Repairing your own appliances can be a cost-effective solution to malfunctions. But for your safety, make sure you take the necessary precautions!
Fixing your own appliances when they break down can be a great way to save money–but only if you do it right! One of the biggest concerns with DIY appliance repair is safety, so before you dive headfirst into that washer repair or fridge malfunction, make sure that you’re taking all necessary precautions to protect yourself, your appliance, and your home.
All appliances use electricity, even gas appliances, so make sure that you unplug the power source BEFORE you start working on the appliance. For projects like gas dryer repair, also make certain the gas line is completely shut off to prevent potentially deadly gas leaks.
Don’t Go It Alone
Unless you’re a trained appliance repair technician, you probably can’t just look at a faulty dishwasher or malfunctioning fridge and know exactly what the problem is. So why try to go it alone? There are myriad resources, from your appliance’s owner’s manual to online forums, tutorials, and troubleshooting guides, so use these materials to help guide you through both the diagnostic and repair stages.
As with any (and all) home improvement and repair projects, you’ll need appropriate safety gear for your appliance repair job. Safety glasses are a must, as are work gloves to protect your hands from sharp metal edges. You’ll also want an electrical multimeter tool. This handy gadget allows you to safely confirm that no power is flowing through a particular connection, a crucial step to avoid electrical shocks and electrocution when working with any type of electric appliance or wiring.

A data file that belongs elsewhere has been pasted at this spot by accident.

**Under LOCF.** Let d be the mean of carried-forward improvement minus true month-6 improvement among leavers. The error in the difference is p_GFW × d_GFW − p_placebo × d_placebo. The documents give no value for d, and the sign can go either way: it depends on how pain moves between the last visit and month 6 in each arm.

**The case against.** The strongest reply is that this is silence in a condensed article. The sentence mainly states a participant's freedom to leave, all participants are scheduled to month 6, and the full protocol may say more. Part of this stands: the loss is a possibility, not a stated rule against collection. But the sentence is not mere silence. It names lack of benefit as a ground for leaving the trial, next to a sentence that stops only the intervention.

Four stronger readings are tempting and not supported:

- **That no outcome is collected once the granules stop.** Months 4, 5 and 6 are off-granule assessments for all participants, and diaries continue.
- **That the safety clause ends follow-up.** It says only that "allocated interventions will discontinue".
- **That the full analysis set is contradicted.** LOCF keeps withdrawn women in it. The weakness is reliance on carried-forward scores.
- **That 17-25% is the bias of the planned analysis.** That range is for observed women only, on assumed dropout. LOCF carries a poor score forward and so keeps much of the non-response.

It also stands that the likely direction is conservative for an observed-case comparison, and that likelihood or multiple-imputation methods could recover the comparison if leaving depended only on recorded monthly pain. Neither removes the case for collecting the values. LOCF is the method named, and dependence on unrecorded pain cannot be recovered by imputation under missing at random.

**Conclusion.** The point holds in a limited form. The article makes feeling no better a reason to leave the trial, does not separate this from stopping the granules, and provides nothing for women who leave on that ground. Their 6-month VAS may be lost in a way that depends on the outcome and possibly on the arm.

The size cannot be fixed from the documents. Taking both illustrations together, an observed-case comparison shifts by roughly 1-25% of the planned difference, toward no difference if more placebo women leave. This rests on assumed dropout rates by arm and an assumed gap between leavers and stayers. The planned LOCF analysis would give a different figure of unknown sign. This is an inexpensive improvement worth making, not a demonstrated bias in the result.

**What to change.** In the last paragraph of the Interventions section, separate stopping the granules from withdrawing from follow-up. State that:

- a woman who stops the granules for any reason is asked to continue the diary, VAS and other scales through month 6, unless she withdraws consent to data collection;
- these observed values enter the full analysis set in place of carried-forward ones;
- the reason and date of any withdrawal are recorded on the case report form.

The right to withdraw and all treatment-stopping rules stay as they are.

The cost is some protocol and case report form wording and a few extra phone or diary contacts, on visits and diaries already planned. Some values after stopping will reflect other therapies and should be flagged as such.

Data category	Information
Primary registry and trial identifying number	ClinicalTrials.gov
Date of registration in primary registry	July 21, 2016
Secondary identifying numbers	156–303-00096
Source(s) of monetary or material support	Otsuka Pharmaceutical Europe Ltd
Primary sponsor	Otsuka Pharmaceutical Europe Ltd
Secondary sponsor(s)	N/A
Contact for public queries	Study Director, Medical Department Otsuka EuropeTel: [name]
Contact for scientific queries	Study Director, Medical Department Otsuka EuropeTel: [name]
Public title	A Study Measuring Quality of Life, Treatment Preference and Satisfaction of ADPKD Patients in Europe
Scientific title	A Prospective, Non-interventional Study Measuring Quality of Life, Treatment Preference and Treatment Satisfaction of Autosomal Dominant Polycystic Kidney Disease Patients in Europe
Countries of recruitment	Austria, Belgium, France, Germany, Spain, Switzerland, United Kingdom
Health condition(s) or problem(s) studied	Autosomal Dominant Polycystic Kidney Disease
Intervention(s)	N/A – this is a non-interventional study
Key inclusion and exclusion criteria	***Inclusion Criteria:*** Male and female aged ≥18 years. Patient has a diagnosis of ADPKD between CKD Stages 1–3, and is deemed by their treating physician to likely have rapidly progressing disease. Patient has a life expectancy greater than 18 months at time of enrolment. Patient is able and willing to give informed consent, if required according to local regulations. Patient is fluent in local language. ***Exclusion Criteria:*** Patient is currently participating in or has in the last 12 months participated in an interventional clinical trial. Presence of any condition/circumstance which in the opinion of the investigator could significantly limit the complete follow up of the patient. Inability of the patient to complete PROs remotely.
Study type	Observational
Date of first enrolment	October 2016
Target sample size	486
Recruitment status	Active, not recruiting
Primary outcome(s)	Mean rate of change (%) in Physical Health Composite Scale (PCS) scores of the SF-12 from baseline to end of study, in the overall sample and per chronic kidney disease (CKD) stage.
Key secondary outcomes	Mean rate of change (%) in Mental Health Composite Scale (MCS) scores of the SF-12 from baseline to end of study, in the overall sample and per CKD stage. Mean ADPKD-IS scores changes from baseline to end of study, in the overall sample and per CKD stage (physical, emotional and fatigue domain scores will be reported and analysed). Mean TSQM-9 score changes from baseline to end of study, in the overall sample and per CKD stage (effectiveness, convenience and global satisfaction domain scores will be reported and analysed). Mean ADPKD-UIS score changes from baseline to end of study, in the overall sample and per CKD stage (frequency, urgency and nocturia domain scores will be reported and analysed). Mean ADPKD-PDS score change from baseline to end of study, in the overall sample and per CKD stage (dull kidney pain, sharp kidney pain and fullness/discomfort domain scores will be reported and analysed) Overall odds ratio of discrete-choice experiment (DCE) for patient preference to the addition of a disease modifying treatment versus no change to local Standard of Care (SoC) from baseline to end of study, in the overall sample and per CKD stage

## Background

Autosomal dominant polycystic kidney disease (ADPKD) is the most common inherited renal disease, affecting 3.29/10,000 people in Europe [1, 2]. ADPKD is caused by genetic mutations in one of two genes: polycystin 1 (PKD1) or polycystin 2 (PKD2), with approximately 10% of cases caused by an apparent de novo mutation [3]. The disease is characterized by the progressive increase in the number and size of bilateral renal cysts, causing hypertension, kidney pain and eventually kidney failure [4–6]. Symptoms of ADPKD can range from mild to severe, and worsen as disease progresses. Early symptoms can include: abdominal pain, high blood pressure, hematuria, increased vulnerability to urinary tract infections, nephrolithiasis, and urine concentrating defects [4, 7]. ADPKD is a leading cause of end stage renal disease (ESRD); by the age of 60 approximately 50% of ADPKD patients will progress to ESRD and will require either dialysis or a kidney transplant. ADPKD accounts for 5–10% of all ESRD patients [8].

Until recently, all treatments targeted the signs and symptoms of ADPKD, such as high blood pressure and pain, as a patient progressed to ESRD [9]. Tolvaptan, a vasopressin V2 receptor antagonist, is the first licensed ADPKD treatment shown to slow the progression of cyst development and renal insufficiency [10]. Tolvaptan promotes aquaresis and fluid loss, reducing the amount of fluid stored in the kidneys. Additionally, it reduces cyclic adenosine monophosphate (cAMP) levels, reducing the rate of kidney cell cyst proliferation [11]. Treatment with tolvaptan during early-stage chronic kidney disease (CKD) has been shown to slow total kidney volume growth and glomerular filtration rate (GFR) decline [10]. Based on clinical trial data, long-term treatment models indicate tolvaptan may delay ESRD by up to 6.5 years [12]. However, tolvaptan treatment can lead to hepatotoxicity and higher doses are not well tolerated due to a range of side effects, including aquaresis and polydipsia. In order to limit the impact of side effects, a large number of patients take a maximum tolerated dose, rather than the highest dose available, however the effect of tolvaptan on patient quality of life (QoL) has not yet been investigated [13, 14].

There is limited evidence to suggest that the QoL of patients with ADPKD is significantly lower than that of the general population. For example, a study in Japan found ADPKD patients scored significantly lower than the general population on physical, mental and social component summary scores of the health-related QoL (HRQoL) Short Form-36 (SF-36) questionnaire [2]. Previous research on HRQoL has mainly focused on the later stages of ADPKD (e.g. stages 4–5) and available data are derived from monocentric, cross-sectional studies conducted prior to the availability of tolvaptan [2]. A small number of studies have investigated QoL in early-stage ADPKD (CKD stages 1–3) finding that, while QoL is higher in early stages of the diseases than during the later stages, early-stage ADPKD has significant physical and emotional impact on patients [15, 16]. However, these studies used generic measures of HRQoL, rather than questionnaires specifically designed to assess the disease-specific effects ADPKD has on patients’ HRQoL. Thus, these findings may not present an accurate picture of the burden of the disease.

Remember, if you begin an appliance repair and end up getting stuck, it’s likely that you’ll actually end up paying more than if you had called the appliance repairman from the get-go. This is because the repair technician will probably have a harder time with diagnostics once you’ve tinkered with the appliance, and in cases where the machine is partially dismantled, the pro might even have to put it back together again to troubleshoot the appliance. As a result, it’s important to only attempt an appliance repair, large or small, if you’re fully confident you can resolve the problem not only safely, but also completely.
Do-it-yourself appliance repairs can be a cost-effective solution when your fridge, dishwasher, or other appliance starts acting up. However, in order to maximize your savings–and your success–make sure you’re smart about both safety and your own skill level. If you approach the dishwasher repair, oven repair, or other project right, you’ll be able to get that trusty old appliance back to running smoothly once again.